Subsidy-free PV projects will eventually become a reality in the Netherlands but the country’s distinct circumstances will make the going slower, according to a board member of association Holland Solar.
“We’re likely to see fully subsidy-free projects emerging in the Dutch market in the future but I’d be very surprised if it happens in the next two to three years,” said Peter Desmet, founder and CEO of distributor Solarclarity, when contacted by PV Tech this week.
Desmet attributed the Dutch delay to two of the country’s defining features: lower sun yields and the steep land prices that come with one of the world’s highest population densities. “There is also electricity prices,” he added. “We’ve got a very competitive market so they’re not that high.”
Don’t miss the rooftops
The picture, Desmet added, could however shift in the next few years. Expected hikes in power prices could make subsidy-free more appealing, as could the overhaul of the until-now omnipresent SDE subsidy programme.
Now in its SDE+ iteration, the Dutch scheme has been critical in bringing about the PV capacity boost documented by IRENA stats: from 2GW (2016) to 2.9GW (2017) and 4.15GW in 2018. It also has, however, sparked an “enormous backlog” of projects as unfinished schemes are still eligible for subsidies “for years”, Desmet said.
To the foreign developers now keen to add to the pipeline with ever-larger projects, Desmet advised not to overlook rooftop opportunities. “It’s best not to expect the world from land- and water-based projects. We are a very densely populated country,” he argued.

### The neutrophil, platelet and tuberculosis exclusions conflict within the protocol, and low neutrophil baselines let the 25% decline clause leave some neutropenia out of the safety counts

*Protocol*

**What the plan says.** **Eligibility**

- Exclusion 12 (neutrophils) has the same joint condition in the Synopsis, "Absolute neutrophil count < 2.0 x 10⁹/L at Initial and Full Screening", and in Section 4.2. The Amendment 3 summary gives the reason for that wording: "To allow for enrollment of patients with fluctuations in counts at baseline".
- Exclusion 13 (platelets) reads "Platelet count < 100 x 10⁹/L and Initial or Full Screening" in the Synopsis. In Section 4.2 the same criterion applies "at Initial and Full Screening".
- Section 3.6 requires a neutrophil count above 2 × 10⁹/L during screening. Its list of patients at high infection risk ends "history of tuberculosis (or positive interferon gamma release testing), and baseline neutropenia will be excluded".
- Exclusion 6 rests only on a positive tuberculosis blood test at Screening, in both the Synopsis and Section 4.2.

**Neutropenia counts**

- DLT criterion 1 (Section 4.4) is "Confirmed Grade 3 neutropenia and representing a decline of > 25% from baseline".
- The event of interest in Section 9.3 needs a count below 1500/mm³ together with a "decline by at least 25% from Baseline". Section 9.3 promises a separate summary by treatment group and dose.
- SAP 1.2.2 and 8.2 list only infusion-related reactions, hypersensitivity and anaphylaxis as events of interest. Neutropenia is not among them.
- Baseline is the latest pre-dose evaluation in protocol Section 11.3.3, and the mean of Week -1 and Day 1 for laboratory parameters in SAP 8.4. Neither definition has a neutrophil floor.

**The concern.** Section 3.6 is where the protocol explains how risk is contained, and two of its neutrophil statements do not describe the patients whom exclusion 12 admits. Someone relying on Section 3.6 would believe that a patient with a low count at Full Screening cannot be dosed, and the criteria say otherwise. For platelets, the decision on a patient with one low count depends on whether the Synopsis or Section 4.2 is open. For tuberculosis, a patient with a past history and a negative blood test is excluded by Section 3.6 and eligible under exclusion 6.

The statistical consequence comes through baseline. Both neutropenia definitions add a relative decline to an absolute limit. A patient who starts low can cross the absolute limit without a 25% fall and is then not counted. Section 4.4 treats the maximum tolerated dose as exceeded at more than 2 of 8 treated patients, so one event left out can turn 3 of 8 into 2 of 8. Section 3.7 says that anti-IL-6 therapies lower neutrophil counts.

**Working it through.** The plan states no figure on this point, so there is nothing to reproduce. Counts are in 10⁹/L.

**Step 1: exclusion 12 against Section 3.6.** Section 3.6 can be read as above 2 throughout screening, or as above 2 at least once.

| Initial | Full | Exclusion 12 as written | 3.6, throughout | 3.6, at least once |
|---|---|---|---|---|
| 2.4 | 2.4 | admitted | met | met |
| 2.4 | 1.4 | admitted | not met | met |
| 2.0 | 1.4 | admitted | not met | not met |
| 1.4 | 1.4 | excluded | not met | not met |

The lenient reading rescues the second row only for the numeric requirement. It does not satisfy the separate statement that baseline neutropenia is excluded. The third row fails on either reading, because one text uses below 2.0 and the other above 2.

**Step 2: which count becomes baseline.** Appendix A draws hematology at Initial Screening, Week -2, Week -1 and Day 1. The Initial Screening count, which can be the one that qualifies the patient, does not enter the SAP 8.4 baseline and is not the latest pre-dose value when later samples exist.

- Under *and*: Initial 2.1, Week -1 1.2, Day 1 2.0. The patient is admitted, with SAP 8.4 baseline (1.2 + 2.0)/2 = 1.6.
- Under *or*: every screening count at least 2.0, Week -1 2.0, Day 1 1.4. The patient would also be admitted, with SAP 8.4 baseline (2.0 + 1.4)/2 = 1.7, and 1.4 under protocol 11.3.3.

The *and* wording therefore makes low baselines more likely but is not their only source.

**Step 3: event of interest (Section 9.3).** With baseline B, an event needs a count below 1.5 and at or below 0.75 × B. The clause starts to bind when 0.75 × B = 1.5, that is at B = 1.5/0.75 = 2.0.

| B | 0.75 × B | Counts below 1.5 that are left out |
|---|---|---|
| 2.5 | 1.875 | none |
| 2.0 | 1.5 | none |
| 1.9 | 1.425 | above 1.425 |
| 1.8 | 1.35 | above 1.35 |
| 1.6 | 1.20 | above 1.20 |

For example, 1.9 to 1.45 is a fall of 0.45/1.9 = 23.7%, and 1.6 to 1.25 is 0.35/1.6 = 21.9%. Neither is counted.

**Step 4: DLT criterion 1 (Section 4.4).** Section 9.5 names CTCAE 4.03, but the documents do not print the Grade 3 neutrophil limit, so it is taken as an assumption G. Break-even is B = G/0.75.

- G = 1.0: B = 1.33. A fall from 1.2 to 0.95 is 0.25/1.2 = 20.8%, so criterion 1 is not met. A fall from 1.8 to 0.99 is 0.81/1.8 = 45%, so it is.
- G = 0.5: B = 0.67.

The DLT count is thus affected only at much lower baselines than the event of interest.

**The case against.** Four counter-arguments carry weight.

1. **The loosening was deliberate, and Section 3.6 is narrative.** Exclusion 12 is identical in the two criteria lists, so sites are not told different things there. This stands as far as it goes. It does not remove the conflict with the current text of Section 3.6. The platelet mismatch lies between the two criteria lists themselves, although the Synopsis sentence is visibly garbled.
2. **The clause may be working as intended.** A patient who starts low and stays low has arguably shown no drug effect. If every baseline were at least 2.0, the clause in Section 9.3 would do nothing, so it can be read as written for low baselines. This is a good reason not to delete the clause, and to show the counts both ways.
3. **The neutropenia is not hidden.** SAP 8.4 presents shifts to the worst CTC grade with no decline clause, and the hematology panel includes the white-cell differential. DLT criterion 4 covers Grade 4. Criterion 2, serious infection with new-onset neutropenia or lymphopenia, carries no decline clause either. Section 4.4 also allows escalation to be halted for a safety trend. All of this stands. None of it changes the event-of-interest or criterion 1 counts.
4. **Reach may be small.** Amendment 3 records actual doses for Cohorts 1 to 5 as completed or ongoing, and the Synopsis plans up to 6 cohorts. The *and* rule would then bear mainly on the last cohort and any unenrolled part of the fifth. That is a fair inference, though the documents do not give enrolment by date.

In his view, the strength of residential PV – it accounted for almost half of all installations in 2018 – is another of the distinctive traits of the Netherlands, which supports it via net-metering schemes. “The Dutch PV market is very, very diverse, from the 750W three module rooftop to the 150MW plant,” he said.
Life beyond subsidies
Is there life beyond SDE+ subsidies for Dutch PV? Desmet said his conversations with the government suggest boosting subsidy-free is not a priority as much as subsidy schemes themselves. “I’ve heard it in the context of offshore wind but not PV,” he explained. “So far, it hasn’t been very high in the agenda.”
However, Desmet notes, Dutch policymakers are indirectly helping unsubsidised solar by working on grid bottlenecks and other areas that are central to the market. In line with what lawyers have reported to PV Tech in recent weeks, he acknowledged that congestion is a challenge; policymakers are mulling technical solutions and new legislation as grid pressures are “very high”, he added.
The situation is different in the rooftop segment serviced by supplier Solarclarity, the CEO noted. “The only problem is labour,” he said. “With Dutch construction now at full speed, finding enough people to get on rooftops and put on panels fast enough is the one challenge.”
Image problems in a crowded country
For the Netherlands’ subsidy-reliant PV industry, change now looms on the horizon. Next year’s roll-out of the SDE++ phase – where the focus of aid will shift to CO2 reductions – “won’t make things easier” for ground-mounted PV but the existing backlog will help, Desmet said; it will, he added, give developers a pipeline to work on while they learn to adapt to the new scheme.
The lawyers approached by PV Tech singled out opposition from protest groups as a key Dutch challenge. Could it hinder progress going forward?. “Developers want to build as big as possible but again, we’re not a gigantic country,” was Desmet’s view. “Projects may be concentrated in less-populated areas but the meaning of that term differs between Netherlands to, say, Canada or the UK.”
A very different sort of image problem – that of the Netherlands’ slow progress with renewables – could work in PV’s favour, the Solarclarity CEO added. “We haven’t scored that high when it comes to renewables in the energy mix. Policymakers will need to look into how to speed things up.”
See here for more background on Holland Solar